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  • **DEPRESSION - SUICIDE/CRISIS INTERVENTION**
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  • DEPRESSION & ANXIETY MEDICATIONS - LOOKING FOR ANSWERS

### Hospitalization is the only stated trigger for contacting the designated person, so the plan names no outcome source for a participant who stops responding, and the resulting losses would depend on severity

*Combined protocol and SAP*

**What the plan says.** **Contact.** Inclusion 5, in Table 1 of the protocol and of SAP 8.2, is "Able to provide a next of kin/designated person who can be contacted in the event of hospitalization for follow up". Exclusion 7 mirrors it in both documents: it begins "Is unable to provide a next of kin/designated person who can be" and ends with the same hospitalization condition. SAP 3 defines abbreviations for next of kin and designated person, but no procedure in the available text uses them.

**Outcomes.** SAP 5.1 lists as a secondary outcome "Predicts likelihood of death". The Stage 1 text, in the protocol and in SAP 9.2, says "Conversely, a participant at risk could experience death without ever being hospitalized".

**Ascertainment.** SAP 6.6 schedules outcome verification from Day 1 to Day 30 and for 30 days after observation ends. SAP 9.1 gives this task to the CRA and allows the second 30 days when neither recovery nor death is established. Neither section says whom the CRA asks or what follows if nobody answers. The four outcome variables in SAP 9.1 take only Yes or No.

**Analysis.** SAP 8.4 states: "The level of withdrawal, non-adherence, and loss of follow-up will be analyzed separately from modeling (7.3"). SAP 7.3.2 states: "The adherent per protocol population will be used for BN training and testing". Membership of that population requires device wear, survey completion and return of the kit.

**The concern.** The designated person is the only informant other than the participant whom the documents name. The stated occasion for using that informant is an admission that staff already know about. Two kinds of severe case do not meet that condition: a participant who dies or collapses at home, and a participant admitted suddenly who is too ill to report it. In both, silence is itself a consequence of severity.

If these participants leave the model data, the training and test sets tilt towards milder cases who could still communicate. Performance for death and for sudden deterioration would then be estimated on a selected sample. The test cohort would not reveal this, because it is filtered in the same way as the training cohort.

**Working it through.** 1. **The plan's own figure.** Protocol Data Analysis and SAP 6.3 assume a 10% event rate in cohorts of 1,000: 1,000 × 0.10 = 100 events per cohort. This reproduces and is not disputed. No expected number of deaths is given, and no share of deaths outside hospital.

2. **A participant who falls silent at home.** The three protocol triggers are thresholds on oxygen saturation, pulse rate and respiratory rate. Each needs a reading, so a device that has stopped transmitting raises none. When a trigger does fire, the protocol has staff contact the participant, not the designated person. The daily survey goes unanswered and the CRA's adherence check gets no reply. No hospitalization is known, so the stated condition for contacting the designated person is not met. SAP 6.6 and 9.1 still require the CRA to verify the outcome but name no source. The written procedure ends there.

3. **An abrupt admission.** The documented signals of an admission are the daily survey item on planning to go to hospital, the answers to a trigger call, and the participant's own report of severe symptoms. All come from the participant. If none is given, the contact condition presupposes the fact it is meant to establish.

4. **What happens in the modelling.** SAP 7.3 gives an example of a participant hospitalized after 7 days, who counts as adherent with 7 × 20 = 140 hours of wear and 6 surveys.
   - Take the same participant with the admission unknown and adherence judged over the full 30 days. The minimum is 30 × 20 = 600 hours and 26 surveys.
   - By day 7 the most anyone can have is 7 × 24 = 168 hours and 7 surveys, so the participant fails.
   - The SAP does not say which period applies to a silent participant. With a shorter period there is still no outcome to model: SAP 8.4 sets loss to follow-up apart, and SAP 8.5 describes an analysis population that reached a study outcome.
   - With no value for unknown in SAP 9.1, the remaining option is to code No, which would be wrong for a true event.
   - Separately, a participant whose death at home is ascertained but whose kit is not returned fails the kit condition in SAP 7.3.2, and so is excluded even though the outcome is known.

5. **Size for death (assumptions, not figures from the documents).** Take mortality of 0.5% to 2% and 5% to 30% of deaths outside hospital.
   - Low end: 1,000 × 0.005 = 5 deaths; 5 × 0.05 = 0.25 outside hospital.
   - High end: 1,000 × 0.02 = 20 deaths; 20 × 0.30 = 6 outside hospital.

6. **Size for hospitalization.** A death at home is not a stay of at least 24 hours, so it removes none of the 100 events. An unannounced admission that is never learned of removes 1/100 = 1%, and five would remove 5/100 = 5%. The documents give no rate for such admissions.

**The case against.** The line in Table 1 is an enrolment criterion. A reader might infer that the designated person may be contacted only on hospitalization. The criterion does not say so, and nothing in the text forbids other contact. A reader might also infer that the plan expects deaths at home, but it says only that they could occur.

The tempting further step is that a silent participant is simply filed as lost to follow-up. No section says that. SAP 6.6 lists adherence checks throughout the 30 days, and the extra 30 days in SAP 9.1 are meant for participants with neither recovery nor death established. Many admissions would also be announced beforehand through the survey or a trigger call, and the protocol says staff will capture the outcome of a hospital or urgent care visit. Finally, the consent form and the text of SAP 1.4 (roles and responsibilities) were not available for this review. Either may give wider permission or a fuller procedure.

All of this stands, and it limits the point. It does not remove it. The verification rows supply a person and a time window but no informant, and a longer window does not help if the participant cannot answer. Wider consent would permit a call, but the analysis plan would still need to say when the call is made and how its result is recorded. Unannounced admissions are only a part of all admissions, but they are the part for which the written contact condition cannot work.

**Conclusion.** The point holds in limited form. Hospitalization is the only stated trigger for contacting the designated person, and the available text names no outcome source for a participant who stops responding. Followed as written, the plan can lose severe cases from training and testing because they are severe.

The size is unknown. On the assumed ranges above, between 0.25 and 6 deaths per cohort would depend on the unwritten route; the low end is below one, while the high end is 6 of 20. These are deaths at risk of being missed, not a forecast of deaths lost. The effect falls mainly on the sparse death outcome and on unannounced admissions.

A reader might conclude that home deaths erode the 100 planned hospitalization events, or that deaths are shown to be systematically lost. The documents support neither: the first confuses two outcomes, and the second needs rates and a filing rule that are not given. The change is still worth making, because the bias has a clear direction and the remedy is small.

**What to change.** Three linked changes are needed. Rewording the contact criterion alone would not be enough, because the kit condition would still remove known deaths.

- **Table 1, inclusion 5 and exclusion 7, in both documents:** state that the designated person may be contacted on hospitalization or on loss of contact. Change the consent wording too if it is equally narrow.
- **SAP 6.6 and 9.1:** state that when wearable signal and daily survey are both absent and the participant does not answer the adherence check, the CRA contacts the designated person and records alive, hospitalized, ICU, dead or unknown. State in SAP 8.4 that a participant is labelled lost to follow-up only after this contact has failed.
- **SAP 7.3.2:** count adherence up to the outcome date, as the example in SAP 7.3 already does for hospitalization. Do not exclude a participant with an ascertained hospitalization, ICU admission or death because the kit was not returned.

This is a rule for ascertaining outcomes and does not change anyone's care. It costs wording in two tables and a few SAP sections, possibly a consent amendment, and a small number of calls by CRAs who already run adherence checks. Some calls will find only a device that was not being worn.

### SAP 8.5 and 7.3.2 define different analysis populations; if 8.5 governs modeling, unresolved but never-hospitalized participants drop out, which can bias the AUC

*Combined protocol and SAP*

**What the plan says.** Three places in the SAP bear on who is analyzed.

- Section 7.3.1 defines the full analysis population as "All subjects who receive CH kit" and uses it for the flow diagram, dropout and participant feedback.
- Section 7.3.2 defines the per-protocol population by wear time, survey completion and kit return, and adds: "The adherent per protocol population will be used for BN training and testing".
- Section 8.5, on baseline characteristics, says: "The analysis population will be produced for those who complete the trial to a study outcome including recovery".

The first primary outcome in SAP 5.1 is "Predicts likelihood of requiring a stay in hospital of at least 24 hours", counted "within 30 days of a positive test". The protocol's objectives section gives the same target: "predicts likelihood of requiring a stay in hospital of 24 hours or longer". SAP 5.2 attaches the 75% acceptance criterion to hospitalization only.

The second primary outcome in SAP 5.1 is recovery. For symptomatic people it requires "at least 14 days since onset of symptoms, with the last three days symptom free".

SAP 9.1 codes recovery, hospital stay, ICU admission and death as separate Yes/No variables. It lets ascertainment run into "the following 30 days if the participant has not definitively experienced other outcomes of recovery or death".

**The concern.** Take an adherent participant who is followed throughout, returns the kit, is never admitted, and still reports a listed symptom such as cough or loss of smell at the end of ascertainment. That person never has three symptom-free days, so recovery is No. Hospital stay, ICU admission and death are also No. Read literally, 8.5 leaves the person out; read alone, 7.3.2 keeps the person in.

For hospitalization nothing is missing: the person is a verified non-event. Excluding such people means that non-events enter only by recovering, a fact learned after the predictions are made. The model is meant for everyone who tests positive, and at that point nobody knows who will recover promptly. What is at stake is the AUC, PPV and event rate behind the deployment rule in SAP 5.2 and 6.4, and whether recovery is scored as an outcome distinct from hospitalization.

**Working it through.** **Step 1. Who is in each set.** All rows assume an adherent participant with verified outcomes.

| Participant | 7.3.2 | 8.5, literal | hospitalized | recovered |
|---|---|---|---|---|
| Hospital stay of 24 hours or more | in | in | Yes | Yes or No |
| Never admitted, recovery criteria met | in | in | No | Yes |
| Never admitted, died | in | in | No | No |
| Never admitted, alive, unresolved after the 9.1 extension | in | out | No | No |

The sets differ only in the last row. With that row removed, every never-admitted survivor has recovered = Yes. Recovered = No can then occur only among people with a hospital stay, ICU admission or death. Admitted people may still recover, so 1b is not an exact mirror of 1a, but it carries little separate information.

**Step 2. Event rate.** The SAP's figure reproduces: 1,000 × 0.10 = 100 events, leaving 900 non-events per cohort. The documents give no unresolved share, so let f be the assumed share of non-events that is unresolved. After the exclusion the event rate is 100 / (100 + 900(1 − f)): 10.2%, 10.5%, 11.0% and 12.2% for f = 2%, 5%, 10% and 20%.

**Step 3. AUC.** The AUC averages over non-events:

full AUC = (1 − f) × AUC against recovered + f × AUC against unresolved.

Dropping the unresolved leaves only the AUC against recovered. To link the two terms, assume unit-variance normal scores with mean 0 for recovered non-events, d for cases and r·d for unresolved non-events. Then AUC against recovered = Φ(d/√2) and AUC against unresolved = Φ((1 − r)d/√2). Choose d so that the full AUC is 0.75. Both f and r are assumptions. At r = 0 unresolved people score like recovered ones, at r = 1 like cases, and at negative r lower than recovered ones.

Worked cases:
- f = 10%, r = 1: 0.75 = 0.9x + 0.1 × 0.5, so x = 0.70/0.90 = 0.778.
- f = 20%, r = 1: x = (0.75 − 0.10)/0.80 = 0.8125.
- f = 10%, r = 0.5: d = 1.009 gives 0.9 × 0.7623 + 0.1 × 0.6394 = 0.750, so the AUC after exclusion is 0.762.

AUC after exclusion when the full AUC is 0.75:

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  1. Anyone tell is lock down one of the reason for increase the depression rate . If yes so how to decrease it. Please share your valuable thoughts..